Years of speaking and writing English may or may not have prepared you to answer all of your students’ grammar questions. Of course you know that verbs are actions and nouns are people and places, but it gets a little harder to explain the rest.
Take pronouns, for instance. You intuitively know that they take the place of a noun when you want to avoid repetition, but there’s a bit more to it than that. Here’s everything you need to know about pronouns and what they do in a sentence so you can pass the information along to your students — or just feel like a grammar pro yourself.
The Function of Pronouns
In general, a pronoun takes the place of a noun in a sentence. This allows for quicker speech and lets you avoid the awkwardly formal use of someone’s name over and over again. For example:
Susan likes to drink her juice slowly when she has the time.
In this example, “Susan” is the antecedent, or the thing the pronouns refer to. “Her” and “she” are the pronouns that take the place of the noun “Susan.” These pronouns streamline the sentence so you don’t have to say “Susan likes to drink Susan’s juice slowly when Susan has the time.”
Types of Pronouns
Odds are good that you use pronouns so often that you don’t even notice them, but there are actually several different types of pronouns, and each one does something slightly different in a sentence. Even the short sample sentence above uses two types of pronouns, and there are several categories of this workhorse part of speech.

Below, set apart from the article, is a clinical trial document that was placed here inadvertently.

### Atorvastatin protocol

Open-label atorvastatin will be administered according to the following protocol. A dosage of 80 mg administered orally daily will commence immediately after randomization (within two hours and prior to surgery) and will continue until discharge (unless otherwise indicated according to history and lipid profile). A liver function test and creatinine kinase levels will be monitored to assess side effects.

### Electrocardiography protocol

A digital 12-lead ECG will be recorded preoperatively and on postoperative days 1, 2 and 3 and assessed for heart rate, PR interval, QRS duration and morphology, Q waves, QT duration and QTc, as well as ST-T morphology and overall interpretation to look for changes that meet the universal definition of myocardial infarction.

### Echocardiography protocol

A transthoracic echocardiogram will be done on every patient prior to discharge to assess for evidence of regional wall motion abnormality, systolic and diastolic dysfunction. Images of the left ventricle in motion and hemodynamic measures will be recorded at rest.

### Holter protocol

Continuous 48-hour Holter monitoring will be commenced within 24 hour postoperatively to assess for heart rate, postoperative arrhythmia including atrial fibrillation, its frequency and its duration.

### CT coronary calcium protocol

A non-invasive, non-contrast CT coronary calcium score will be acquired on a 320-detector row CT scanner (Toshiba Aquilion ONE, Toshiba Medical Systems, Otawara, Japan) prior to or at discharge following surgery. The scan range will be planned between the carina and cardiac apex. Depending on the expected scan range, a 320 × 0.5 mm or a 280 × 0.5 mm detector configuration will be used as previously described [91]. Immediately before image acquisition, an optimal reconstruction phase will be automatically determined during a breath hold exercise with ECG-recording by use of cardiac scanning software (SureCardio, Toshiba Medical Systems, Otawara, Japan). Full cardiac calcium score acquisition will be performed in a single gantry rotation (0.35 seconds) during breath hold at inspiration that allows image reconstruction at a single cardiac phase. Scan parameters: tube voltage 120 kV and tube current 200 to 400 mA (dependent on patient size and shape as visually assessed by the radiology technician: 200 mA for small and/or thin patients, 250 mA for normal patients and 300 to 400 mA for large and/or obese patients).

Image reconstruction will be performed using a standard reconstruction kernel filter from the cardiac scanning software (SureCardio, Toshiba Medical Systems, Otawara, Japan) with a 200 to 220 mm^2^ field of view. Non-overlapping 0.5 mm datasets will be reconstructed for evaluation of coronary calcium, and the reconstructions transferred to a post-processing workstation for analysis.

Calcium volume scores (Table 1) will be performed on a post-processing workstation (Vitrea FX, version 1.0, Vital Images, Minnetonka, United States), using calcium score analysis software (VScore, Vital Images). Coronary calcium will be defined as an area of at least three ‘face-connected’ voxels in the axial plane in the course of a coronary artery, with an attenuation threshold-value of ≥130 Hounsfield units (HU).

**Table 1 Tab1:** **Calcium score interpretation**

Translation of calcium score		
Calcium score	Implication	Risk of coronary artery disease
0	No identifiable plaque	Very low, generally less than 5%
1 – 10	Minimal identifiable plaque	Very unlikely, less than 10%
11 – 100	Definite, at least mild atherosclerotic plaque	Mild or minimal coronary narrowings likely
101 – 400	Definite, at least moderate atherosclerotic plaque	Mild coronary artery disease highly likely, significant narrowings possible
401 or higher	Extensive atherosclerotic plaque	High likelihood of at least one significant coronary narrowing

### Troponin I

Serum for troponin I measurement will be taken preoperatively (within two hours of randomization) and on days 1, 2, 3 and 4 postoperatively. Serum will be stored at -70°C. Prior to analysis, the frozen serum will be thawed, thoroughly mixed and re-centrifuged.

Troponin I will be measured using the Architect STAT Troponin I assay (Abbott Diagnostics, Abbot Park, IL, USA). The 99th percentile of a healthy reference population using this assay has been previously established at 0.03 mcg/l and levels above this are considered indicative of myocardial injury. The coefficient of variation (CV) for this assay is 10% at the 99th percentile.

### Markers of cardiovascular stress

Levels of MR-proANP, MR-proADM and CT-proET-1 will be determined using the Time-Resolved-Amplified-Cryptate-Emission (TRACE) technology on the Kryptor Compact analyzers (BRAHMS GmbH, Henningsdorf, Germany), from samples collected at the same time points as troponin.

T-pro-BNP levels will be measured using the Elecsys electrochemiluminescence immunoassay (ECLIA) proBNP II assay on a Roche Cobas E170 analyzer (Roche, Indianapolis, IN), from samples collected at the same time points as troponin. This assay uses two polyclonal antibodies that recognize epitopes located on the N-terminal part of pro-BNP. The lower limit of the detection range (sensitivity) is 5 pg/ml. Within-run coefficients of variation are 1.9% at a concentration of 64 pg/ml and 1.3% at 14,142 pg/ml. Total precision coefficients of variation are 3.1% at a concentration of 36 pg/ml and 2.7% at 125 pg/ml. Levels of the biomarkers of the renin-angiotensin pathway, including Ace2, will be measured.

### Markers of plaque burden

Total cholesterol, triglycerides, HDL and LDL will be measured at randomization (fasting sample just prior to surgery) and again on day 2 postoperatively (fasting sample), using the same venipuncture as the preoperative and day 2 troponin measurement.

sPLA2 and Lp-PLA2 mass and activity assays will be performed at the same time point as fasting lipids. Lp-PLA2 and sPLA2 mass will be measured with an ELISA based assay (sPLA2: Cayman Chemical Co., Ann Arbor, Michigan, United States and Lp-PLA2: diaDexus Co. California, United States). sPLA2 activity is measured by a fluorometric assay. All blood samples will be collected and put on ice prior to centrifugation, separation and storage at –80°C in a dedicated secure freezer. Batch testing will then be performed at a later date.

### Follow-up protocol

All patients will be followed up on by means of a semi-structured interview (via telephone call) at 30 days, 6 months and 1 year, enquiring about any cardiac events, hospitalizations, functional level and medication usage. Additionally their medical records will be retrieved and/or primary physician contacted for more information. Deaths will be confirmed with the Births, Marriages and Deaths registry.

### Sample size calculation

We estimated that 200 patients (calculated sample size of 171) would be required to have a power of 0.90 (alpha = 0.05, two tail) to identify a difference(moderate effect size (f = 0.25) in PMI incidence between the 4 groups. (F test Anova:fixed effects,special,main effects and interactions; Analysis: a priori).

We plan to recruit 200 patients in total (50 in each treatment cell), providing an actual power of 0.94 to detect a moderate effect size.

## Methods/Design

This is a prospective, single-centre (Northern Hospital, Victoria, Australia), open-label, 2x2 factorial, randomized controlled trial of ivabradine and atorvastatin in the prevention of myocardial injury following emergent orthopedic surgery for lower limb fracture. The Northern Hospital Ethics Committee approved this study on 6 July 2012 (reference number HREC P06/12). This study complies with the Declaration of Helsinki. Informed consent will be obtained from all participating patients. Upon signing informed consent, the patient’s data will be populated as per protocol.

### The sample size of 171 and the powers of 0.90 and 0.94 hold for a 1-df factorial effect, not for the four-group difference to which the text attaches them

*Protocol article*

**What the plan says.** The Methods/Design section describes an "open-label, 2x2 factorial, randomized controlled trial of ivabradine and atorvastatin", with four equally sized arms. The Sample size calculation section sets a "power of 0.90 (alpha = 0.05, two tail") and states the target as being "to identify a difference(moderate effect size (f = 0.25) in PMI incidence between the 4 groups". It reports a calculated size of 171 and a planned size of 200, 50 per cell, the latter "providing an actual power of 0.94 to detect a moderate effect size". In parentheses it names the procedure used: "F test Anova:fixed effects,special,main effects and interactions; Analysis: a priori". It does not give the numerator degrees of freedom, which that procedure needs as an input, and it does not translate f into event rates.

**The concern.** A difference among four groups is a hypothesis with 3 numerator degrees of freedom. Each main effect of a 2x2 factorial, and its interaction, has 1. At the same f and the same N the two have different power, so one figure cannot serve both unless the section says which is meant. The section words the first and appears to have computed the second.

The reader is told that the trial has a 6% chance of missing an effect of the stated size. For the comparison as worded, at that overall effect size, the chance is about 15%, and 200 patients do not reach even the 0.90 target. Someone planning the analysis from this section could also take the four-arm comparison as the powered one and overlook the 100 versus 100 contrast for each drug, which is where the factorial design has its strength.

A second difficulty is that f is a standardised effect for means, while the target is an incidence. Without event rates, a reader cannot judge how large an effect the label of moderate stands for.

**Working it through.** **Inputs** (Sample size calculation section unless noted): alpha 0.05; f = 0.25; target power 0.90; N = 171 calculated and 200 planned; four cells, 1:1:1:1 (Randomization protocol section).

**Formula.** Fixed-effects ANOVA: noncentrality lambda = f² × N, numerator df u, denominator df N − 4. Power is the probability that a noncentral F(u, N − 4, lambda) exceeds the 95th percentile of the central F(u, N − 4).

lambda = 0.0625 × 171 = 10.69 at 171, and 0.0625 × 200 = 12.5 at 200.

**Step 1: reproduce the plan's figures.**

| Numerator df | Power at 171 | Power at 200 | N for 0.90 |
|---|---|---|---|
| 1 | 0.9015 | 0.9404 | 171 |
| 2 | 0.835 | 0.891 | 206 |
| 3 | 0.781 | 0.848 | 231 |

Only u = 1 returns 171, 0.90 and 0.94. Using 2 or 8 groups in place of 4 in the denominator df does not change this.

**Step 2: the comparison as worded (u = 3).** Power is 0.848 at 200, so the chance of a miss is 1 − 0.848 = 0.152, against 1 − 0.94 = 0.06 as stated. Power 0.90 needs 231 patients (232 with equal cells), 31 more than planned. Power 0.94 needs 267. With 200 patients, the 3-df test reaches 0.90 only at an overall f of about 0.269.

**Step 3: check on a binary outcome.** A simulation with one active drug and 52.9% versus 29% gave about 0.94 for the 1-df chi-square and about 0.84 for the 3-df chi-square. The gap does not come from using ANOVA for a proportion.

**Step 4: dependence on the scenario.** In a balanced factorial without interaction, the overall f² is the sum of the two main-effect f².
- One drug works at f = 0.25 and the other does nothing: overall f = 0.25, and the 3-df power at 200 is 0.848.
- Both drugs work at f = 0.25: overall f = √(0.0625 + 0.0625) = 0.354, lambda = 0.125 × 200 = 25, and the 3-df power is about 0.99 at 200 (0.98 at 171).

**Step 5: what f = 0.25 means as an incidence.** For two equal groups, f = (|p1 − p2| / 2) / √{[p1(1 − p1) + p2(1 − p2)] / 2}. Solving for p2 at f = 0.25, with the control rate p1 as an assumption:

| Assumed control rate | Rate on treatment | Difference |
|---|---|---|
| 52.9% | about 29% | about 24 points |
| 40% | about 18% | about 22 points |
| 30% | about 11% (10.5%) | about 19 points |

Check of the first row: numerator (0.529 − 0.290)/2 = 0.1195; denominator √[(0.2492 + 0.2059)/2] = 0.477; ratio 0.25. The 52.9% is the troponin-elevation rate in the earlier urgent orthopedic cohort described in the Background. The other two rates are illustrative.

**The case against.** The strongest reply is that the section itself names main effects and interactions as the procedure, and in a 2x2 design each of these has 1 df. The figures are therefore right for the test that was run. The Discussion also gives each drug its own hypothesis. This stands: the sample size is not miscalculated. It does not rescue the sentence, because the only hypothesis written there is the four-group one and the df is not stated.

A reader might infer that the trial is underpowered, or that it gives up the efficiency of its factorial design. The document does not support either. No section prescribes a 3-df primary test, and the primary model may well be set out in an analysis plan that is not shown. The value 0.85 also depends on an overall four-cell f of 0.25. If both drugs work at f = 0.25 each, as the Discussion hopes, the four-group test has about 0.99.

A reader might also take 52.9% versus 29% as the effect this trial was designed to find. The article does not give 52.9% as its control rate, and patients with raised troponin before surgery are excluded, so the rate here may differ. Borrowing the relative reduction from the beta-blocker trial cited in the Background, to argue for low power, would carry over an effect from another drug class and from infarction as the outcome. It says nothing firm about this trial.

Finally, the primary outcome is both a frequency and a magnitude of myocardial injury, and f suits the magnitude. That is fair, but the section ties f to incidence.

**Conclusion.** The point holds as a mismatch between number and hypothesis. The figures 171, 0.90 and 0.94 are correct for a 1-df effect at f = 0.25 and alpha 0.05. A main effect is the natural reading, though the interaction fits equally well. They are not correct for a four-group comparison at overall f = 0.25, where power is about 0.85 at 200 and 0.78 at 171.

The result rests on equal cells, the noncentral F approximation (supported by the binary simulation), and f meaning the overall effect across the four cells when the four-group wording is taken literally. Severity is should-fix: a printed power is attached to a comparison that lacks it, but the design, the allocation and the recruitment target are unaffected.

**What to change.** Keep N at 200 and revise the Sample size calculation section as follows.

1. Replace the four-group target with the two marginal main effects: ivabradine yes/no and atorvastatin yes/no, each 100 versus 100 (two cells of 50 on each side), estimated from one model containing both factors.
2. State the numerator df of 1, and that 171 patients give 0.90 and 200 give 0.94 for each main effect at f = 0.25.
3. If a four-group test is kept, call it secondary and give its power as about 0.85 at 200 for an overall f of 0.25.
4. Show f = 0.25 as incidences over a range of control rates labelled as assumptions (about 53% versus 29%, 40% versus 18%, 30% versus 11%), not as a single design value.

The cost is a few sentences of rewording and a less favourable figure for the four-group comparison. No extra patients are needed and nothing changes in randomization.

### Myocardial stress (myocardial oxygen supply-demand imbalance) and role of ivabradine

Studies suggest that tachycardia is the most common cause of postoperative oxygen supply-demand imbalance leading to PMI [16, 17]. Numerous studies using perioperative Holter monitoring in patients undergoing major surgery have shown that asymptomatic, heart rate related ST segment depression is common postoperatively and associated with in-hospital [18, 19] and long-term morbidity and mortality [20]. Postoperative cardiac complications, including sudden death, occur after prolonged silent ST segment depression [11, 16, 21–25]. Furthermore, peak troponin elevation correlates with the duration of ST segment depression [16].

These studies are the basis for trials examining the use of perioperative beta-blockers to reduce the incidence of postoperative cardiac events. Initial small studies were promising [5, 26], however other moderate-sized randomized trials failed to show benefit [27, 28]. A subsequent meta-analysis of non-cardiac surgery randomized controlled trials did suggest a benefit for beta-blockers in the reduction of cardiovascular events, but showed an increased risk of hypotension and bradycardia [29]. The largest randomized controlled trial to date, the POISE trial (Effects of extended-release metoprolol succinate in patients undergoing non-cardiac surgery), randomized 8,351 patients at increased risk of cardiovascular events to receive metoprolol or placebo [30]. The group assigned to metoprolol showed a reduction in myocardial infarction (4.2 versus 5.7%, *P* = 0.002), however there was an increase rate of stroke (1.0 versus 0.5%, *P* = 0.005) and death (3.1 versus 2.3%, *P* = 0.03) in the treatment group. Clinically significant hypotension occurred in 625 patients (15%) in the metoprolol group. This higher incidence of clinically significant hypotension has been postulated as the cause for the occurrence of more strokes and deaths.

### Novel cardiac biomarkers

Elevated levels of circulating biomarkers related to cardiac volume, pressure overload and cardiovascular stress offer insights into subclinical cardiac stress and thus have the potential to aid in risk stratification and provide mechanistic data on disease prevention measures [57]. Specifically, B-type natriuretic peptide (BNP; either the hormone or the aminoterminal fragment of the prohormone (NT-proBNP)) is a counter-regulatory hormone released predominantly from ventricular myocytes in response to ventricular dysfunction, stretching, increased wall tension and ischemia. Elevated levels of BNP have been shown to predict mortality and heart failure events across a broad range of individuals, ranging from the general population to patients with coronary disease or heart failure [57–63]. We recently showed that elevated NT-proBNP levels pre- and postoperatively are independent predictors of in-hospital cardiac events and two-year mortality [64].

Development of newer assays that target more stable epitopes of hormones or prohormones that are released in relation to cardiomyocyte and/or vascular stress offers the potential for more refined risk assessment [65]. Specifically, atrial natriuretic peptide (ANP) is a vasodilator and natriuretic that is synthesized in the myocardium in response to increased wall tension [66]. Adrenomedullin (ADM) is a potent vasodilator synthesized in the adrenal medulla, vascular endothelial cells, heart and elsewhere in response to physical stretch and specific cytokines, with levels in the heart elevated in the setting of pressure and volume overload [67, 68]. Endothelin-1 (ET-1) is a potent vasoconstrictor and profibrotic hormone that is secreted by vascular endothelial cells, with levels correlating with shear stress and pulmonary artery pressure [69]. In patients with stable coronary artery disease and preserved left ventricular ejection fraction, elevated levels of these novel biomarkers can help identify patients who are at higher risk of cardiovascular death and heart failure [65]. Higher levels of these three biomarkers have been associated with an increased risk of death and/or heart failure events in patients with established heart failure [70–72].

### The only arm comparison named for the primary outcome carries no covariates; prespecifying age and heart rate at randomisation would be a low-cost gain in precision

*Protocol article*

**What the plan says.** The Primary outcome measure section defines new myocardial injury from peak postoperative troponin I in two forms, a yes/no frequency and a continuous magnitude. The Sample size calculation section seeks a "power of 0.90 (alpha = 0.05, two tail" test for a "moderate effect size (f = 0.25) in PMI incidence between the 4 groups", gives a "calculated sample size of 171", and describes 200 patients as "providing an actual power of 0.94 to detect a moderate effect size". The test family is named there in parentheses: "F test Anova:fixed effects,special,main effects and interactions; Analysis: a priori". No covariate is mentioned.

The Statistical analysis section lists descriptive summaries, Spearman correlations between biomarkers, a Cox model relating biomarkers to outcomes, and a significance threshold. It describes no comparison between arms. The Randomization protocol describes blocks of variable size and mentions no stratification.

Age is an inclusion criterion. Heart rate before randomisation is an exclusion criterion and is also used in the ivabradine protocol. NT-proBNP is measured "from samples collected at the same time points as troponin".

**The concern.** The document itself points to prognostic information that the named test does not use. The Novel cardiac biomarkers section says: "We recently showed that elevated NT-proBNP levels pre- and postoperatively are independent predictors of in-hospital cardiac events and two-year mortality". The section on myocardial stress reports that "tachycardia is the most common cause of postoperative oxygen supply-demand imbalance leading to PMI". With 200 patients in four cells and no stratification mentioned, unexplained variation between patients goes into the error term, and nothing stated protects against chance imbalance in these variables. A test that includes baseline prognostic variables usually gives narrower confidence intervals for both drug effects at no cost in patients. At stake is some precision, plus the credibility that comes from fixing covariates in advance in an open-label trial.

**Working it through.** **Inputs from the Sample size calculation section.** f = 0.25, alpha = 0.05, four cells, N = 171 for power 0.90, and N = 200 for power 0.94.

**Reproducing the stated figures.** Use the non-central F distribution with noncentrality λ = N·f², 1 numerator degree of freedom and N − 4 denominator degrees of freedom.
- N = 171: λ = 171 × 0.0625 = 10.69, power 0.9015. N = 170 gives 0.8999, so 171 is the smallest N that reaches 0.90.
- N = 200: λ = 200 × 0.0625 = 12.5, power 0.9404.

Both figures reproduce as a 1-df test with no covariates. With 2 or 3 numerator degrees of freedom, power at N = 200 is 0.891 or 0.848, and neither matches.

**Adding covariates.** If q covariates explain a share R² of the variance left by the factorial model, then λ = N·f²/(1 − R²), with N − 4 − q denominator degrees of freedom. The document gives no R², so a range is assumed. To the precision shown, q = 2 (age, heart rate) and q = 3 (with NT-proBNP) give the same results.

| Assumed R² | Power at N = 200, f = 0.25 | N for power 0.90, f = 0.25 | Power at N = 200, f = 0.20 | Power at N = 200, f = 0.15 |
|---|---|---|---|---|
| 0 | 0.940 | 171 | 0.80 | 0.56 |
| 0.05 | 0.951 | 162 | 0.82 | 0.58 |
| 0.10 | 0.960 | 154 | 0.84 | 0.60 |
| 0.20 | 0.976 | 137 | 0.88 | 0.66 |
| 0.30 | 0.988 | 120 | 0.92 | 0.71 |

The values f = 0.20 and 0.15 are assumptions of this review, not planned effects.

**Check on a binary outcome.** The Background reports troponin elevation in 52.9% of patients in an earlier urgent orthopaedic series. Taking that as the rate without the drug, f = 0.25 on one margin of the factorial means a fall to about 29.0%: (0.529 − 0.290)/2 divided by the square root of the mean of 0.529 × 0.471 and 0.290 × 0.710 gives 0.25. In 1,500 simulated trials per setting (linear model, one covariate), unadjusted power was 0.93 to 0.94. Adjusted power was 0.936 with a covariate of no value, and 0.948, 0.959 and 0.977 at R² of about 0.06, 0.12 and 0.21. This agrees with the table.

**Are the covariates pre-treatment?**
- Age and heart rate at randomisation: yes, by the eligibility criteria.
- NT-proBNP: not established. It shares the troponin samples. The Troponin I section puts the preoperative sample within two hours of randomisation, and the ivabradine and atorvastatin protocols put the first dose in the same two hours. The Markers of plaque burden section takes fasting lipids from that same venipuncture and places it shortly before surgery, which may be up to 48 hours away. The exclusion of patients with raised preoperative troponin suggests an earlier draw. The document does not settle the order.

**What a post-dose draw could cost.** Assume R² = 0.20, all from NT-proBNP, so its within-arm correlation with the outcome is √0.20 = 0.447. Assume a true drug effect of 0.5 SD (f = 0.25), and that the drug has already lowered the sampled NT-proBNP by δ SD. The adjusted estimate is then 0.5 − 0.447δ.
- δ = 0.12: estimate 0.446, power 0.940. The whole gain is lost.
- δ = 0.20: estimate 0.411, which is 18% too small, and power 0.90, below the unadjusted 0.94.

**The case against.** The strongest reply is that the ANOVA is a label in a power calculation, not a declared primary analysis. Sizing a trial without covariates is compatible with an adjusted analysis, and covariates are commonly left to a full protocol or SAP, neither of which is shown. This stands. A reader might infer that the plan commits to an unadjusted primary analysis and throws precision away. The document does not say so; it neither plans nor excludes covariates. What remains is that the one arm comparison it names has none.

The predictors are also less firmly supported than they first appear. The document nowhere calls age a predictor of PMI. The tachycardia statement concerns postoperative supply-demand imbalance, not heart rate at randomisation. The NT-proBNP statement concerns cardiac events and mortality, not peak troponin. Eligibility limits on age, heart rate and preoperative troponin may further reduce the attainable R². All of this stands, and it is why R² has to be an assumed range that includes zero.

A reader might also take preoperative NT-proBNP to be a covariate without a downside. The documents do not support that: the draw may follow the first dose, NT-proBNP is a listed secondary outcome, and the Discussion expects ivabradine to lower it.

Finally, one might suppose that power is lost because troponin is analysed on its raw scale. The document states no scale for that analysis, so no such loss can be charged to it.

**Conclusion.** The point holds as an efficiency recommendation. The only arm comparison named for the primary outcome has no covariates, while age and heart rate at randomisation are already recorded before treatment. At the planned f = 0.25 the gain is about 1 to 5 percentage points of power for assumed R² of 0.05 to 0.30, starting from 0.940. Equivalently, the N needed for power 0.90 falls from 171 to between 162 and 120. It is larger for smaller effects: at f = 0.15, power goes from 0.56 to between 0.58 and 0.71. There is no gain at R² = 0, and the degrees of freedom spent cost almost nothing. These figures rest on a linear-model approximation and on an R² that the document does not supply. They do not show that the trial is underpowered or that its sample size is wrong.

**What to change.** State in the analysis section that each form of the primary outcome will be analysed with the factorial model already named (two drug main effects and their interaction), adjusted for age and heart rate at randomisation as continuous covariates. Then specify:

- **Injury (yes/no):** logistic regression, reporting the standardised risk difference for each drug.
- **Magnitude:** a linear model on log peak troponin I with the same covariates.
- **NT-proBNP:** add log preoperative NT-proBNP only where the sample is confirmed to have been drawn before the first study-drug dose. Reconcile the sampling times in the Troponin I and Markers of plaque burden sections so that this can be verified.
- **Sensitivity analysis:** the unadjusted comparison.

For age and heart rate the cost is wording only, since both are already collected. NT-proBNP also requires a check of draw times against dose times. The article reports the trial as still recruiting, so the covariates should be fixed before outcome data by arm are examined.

Words like I, you, he and they take the place of a person’s name in a sentence. For example:
Roger went to the mall because he needed a new suit.
Words like my, your, our and her take the place of a person’s name and the -‘s ending that would show possession, or ownership. These are used as adjectives before the object that is owned. For example:
My mother loves her wedding ring.
There are also absolute possessive pronouns, which still show ownership but can stand alone. These are words like mine, yours and theirs. For example:
That ice cream is mine.
Words like myself, yourself and itself are reflexive pronouns that refer to another noun or pronouns in the same sentence — usually the subject. For example:
Sometimes I talk to myself.
These -self pronouns can also be used as intensive pronouns to add emphasis to who is completing the action. For example:
The little boy picked up all the toys himself.
Words like this, that and those are demonstrative pronouns that indicate which one of a group of similar items is being referred to. For example:
She prefers those sneakers because they are blue.
Words like any, nobody, everyone and someone refer to a person that isn’t specified but rather could be anyone. For example:
Nobody likes lima beans.
Words like who, what, which and where are all interrogative pronouns that replace an unknown noun while asking a question. For example:
Who wants to go the movies?
Words like who, which and that are relative pronouns that refer to a noun while adding more information about it. For example:
My sister, who hates chocolate, always gives me her candy.
Each other and one another are reciprocal pronouns that show actions or feelings are shared between two or more nouns. For example:
Heidi and Joe love each other.